Mary’s work has had a profound impact on me since I read The Hollower. Her continually fresh take on cosmic horror keeps the sub-genre relevant and gives it the staying power it needs to continue to be relevant (she and Ramsey Campbell especially; Ramsey being the focus of a future edition of “Revelations”). I once commented that Mary doesn’t really write Lovecraftian fiction, but SanGiovannian fiction, in that the mythos she creates is solely hers, embodying all of Lovecraft’s cosmic dread, without any of the implicit racism, and also with its own gods and cosmic forces.
The mythos in The Hollower, I Found You, and The Triumvirate is a cosmic structure which belongs to Mary alone, with only the slightest nod to Lovecraft’s mythos. Thrall stands as perhaps one of the most original works of cosmic horror I’ve ever read, in which the small New Jersey town of Thrall is besieged by unimaginable cosmic forces, and the very fabric of this town has become infected with cosmic malevolence. To say anything more about this wonderful novel would reveal too much; suffice to say, you need to go out and read that, now.
Also, I’d say Mary’s work serves as an excellent model of the difference between true cosmic horror and Lovecraftian Mythos Fiction. For example, Brett Talley’s two novels, That Which Should Not Be and He Who Walks in Shadow are excellent (very well written, suspenseful, and entertaining) examples of what I’d call Lovecraftian Mythos Fiction. In those novels, Talley has directly appropriated important elements of Lovecraft’s mythos — the Necromonicon, Miskatonic University, Nylarathotep, to name a few — and has crafted two cracking, highly enjoyable reads.
However, Mary’s work — while still being just as suspenseful and entertaining — hinges far more heavily on cosmic dread, a fear in the face of something so incomprehensible and so much bigger than us, we are but ants to be stepped on. In Chaos and Savage Woods especially, human beings are merely bloody fodder for the cosmic forces which seethe just beyond our world. BUT, Mary uses these unimaginable cosmic forces to, very often, show the power of the human spirit, and its resiliency. This sets her work apart from other writers of cosmic horror. For example, I definitely can appreciate Thomas Ligotti’s prose and his wielding of cosmic dread, but to be honest, it was hard for me to get through Tales of the Grimscribe, simply because of its deadening sense of nihilism, and an almost casual narrative disregard for the fate of its protagonists.
Mary, however, uses these terrifying, mind-numbing cosmic forces to display the ultimate triumph of humanity in the face of unimaginable evil (and oftentimes, not even evil, but a simple yet horrifying cosmic disregard for us as playthings and nothing more). Never fear, there’s lots of collateral damage, and humans pay the price for their folly and succumb to their demons, or, sometimes, are offered up as sacrifices to the cosmic meat-grinder (especially in Chaos and Savage Woods). But in her longer works, especially, Mary’s cosmic horror is the backdrop on which she’s going to often paint a tapestry of humanity rising above suffering, tragedy, and madness, above its own weaknesses and fear, to survive.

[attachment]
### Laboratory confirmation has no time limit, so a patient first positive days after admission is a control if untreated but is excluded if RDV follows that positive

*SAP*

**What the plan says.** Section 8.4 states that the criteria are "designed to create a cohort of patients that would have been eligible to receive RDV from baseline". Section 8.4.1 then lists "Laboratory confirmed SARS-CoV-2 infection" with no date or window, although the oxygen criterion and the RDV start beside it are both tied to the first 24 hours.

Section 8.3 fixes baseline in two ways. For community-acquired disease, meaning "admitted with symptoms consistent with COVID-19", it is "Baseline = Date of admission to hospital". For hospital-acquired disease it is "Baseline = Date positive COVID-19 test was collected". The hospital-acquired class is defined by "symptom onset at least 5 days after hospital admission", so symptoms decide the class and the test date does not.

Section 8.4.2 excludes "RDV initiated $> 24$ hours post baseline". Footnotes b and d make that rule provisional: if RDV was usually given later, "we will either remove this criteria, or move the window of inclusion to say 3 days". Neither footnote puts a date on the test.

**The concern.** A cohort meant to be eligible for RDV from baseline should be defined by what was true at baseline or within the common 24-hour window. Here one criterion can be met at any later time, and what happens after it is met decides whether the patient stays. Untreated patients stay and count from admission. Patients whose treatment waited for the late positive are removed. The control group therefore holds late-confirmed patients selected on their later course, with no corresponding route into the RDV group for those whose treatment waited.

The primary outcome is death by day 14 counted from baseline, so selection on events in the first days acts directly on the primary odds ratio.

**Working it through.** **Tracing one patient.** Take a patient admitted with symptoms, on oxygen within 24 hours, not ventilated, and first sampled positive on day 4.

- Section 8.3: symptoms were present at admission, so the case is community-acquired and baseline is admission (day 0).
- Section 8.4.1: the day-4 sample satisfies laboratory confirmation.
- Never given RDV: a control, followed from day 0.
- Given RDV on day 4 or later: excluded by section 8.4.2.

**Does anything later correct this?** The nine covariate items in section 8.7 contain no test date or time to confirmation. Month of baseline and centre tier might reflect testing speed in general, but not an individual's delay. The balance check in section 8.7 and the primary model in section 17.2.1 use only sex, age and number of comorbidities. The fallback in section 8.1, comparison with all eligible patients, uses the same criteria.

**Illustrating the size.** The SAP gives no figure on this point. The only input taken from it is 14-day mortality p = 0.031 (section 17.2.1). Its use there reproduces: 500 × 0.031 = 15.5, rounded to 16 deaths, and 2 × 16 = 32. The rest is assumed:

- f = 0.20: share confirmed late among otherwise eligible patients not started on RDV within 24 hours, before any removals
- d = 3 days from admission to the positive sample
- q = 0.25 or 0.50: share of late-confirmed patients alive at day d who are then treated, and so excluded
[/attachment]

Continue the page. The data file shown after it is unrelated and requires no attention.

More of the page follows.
Not always, though. For Emmy is perhaps one of the most soul-crushing, emotional novellas I’ve ever read, but it also asks important questions, (this time about missing children), using the trappings of cosmic horror and unseen worlds to frame those questions. For Emmy, especially, had a profound impact on me as a writer, because it wasn’t so much the cosmic elements which made the story so frightening. It was the emotional trauma — an emotional trauma the protagonist is ultimately unable to surmount, this time — which gave substance to this story.
Mary has also mixed cosmic horror and quiet horror to create her own unique brand of fiction. Though Chaos and Savage Woods aren’t “quiet” at all, her work is very reminiscent of the late late Charles L. Grant’s and Ramsey Campbell’s, especially the work in her short fiction collection A Darkling Plain, which is filled with quiet stories of substance and meaning. Her novel Chills crackles with a tense, wintry atmosphere, reminding me very much of Alan Peter Ryan’s frostbitten Dead White, though with a far more satisfying conclusion.
Mary’s career was momentarily sidetracked by the unfortunate implosion of Dorchester Publishing and Leisure Fiction. With her two most recent works, Chills and Savage Woods, and her next work, Behind the Door, through Kennsington imprint Lyrical Underground, Mary is once more at the forefront of the horror genre. She should be read by every horror writer aspiring to utilize the forces of cosmic dread in their work.
Works of Mary SanGiovanni
- The Hollower
- I Found You
- The Triumvirate
- A Darkling Plain
- The Fading Place
- For Emmy
- Savage Woods
- Night Moves
- Behind the Door
- Inside the Asylum
Kevin Lucia is the Reviews Editor for Cemetery Dance. His column Horror 101 is featured in Lamplight Magazine. His short fiction has appeared in several anthologies. His first short story collection, Things Slip Through, was published November 2013, followed by Devourer of Souls in June 2014 and Through A Mirror, Darkly, in June 2015. His novella Mystery Road is forthcoming in limited edition hardcover from Cemetery Dance Publications, and he’s currently working on his first novel.